So Rabbit was left out entirely. He has no power song. He gives no power to people seeking spirit power. He can do nothing but hop around.

The new people landed below the Painted Rocks, near where Rollins is now, in the Big Lodge country. It is called the Big Lodge country because of a vision two men had many years ago. Each of them saw in a vision where he should put up a lodge for a Sun Dance, for a sacrifice to the spirits. When they followed their dream, they came to the same place; each had seen the same spot in his vision. So they put one big lodge there for the two groups of people.

The harder a person had to work to get to the place for the power quest, the higher the spirit power he obtained. The spirit who appeared to a person in a vision recorded on the rocks how many days and nights he had been there and what power had been given him (149-151).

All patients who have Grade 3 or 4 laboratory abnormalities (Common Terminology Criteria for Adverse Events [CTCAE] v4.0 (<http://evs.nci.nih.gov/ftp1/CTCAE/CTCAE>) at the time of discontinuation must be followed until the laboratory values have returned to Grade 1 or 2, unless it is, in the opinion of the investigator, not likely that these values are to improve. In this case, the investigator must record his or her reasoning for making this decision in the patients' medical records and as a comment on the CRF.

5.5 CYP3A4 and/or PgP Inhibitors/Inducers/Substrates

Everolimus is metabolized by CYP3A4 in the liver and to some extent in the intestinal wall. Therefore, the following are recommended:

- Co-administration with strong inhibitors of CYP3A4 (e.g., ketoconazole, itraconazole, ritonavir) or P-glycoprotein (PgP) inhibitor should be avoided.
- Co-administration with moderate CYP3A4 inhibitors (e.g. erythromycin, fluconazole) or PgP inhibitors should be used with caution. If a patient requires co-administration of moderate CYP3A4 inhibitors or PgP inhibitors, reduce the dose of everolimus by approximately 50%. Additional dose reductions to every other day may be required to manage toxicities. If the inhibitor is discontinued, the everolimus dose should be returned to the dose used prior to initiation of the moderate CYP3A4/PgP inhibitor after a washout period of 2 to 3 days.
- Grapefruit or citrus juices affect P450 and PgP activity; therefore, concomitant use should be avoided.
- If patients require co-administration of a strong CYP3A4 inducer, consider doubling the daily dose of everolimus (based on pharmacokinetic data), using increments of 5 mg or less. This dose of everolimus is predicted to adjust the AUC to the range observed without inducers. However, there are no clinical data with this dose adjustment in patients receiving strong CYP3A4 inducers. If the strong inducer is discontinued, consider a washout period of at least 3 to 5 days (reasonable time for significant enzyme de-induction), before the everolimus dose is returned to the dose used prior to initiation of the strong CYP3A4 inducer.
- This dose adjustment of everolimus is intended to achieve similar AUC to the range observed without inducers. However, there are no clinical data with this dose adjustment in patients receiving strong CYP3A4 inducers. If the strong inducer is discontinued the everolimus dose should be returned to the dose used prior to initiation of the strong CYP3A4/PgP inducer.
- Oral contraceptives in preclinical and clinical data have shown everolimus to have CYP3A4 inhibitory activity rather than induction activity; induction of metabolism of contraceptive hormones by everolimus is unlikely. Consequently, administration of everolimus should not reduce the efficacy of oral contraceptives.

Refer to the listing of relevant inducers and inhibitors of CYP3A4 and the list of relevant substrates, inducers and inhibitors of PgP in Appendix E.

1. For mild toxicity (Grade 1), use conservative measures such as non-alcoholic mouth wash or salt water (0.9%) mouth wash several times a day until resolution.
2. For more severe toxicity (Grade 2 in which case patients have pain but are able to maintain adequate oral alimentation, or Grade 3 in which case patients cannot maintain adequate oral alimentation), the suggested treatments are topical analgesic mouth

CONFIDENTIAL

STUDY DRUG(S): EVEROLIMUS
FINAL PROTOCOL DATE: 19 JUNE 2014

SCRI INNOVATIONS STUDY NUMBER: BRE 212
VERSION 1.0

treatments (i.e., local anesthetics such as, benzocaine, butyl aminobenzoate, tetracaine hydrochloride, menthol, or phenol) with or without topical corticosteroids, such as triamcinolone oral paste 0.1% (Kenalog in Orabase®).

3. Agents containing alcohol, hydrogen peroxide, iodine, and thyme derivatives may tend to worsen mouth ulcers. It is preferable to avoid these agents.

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Like first peoples, I, too, have had to work to get close to Painted Rocks, to the deep history the site depicts and to the long, almost geological memory of the people or spirits who left their marks here, recording and celebrating a time even before the lake.

The Return

The Return

On August 16-17, a friend and I made one of my favorite mid-summer paddles. We put in at the Walstad Fishing Access point near Big Arm and paddled north against waves and wind past Wildhorse Island and then on to Cedar Island.